14. 5 out of 5

    Judy

    Written by the same author as "News of the World," which I loved, this book is also the telling of a journey -- this time by a young woman from southeast Missouri (where loyalties during the Civil War are fluid, to say the least) who is taken prisoner and jailed in St. Louis. The journey takes place after her escape from jail (with the help of the Union Major whom she has fallen in love with), traveling home in the hope of finding her father and rejoining the man she loves. I LOVED it! Adair is a Written by the same author as "News of the World," which I loved, this book is also the telling of a journey -- this time by a young woman from southeast Missouri (where loyalties during the Civil War are fluid, to say the least) who is taken prisoner and jailed in St. Louis. The journey takes place after her escape from jail (with the help of the Union Major whom she has fallen in love with), traveling home in the hope of finding her father and rejoining the man she loves. I LOVED it! Adair is a strong and focused young woman who is extremely resourceful on this trip home, avoiding men in general (she's a woman alone in the 19th century on the edges of civilization, so she has to be careful), and soldiers or militia members in particular. It seems everyone wants something from her, while her wishes are simple -- something to eat, and a safe place to sleep before she moves on. I especially loved her relationship with the horses who accompany her. The author obviously knows a lot about horses -- how they think, how they move -- and loves them as Adair does (and I do). This book gets a rare five stars from me. It's a winner.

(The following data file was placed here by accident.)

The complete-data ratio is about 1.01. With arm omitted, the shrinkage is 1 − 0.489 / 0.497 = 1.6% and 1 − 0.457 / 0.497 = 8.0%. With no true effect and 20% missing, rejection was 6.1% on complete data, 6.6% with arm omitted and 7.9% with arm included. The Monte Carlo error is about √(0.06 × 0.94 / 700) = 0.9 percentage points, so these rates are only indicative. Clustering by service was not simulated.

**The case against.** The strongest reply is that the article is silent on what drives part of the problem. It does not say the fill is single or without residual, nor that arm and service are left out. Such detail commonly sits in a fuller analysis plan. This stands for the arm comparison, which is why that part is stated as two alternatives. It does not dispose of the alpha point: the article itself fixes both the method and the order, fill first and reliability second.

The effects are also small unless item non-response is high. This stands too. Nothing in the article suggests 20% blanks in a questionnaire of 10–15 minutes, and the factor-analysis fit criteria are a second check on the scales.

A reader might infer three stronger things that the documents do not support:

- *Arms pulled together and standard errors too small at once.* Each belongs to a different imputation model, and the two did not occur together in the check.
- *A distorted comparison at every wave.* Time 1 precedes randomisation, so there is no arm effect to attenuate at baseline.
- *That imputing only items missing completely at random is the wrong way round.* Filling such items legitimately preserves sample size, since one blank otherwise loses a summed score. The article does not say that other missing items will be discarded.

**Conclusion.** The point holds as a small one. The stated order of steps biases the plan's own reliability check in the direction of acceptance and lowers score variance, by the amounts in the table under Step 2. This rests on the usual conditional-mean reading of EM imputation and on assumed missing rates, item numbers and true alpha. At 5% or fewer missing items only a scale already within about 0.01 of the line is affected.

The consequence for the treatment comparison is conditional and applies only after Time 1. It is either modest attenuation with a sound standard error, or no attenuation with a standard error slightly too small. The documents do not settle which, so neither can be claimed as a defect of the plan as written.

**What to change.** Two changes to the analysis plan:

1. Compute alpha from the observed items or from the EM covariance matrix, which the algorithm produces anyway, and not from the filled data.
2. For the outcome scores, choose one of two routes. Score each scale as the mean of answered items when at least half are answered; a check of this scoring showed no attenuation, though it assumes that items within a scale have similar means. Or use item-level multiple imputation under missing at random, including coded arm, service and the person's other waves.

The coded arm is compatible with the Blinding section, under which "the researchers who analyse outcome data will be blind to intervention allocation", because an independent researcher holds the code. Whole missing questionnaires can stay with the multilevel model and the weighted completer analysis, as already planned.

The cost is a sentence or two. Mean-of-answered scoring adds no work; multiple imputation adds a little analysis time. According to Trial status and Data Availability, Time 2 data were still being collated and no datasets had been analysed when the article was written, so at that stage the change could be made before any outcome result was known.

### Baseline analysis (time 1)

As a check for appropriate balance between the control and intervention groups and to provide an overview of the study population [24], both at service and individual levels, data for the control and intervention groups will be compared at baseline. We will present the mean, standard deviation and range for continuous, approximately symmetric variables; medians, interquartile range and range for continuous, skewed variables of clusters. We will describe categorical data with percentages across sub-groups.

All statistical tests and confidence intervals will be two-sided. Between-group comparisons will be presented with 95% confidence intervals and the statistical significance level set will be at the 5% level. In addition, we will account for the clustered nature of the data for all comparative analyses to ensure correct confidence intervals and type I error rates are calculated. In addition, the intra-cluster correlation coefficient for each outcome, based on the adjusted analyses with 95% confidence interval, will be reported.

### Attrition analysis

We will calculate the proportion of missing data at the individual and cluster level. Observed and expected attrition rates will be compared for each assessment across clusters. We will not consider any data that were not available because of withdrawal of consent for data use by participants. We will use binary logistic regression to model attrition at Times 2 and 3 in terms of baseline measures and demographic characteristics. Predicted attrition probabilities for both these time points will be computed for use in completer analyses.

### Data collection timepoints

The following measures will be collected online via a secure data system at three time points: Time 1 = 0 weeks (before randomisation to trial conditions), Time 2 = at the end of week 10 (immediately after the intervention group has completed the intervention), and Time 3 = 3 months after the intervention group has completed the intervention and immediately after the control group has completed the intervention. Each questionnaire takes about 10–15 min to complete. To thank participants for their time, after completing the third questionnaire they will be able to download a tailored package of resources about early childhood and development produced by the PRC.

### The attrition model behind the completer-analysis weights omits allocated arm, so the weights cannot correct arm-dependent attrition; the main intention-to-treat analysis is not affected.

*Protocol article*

15. 4 out of 5

    Sarah

    This is a story about a young lady during the civil war. Her father is taken, the house is burned, the horses stolen, family scattered and she ends up in a female prison in Missouri. I guess that is enough to keep a reader interested. But here's why I liked it: it's from the Southern perspective (it's not just the winners who write history) but it's not the cliche and stereotypical south. It's really the story of civilian collateral damage as they try to survive the war. There are no safe places This is a story about a young lady during the civil war. Her father is taken, the house is burned, the horses stolen, family scattered and she ends up in a female prison in Missouri. I guess that is enough to keep a reader interested. But here's why I liked it: it's from the Southern perspective (it's not just the winners who write history) but it's not the cliche and stereotypical south. It's really the story of civilian collateral damage as they try to survive the war. There are no safe places, especially for a young solo woman, and soldiers on all sides take full advantage of plundering. The only people who seem somewhat happy are the freed slaves, who have dealt with much worse circumstances. The story moves at a brisk pace and is unsentimental. Each chapter starts with actual letters written during the war which show the chaos and lawlessness. A fast and powerful read.